and about 27.8 % of employment in the wood furniture industry. Based on data from the Central JavaIndustrial and Trade Ofce for the period 1999-2006, the percentage of wood exports among CentralJava’s total non-oil exports is fairly constant and quite considerable, i.e. 25-30 %.

Te world furniture trade has become a signifcant component in global trade of manufactured prod-ucts, and the export volume of furniture per year has increased rapidly. Furniture producers in Jepara(and other places in Central Java), which is particularly known for its crafted wooden furniture bothlocally and worldwide, are also actively involved in export. However, these furniture clusters have expe-rienced a decline in the last few years. Tis is even more true for Jepara. Not only have exports dropped,but the number of enterprises and employees has also declined; although this decline is not as drastic asthe decline in export value.

In general, Indonesian export of furniture is faced with three key challenges. First, despite its vast forestresources, illegal timber logging and trade have afected the supply of timber to the furniture sector. Sec-ond, China, the world’s largest producer and exporter of furniture, is gaining market share in key exportmarkets. Tird, increasing power and fuel costs have also raised operating costs, eroding Indonesia’scompetitiveness.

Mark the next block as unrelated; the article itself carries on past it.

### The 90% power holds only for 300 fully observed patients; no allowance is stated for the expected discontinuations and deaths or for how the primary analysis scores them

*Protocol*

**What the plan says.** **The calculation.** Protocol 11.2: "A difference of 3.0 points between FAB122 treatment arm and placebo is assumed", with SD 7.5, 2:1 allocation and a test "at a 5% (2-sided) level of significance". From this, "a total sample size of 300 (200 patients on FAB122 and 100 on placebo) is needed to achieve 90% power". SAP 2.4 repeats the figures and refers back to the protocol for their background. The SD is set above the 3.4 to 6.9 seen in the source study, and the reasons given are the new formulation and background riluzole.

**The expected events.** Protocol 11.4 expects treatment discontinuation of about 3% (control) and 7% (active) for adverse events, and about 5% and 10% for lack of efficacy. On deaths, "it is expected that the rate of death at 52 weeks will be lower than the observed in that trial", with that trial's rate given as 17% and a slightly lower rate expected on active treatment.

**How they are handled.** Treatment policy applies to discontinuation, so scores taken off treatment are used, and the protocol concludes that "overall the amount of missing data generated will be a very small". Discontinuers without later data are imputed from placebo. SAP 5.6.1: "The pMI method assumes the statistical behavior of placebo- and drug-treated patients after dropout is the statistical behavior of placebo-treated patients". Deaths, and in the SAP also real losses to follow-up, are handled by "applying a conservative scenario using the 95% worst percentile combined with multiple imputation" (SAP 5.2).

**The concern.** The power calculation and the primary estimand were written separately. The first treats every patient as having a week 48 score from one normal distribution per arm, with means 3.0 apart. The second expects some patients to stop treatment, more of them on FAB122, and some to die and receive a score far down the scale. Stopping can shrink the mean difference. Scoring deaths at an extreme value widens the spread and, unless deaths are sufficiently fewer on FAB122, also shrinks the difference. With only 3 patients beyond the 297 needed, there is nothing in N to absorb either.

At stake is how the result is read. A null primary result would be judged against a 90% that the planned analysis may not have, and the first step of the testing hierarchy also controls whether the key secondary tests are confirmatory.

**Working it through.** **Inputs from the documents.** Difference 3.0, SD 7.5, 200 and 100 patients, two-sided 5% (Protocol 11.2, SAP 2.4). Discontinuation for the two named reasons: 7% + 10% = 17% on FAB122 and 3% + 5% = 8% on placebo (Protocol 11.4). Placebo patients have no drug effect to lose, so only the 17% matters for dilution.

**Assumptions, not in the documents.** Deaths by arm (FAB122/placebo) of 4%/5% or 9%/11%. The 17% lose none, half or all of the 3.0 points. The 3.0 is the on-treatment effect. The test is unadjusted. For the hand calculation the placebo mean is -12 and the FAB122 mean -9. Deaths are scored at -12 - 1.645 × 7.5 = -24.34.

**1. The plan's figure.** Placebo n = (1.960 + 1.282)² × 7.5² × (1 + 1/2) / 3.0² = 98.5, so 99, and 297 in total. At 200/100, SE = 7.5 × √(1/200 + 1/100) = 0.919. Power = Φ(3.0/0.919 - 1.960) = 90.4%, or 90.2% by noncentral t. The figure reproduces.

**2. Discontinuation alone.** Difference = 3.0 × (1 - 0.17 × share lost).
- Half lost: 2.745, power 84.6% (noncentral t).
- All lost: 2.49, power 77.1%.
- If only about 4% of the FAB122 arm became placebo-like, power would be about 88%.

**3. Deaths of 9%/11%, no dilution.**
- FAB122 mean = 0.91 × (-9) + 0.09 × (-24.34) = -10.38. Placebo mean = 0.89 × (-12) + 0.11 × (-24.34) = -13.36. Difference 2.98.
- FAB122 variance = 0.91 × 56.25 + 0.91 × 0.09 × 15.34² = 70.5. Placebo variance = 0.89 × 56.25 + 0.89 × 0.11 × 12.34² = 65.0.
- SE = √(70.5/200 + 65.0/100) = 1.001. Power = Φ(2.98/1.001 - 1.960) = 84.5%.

Until September 2008, Indonesia’s economy was still showing some resilience towards the crisis. How-ever, during the October-December 2008 period, the country’s economy experienced deterioratingeconomic performance at an unprecedented speed. With regard to the furniture industry in Indonesia,it seems that the current crisis has afected the sector mainly through the demand-side, and particularly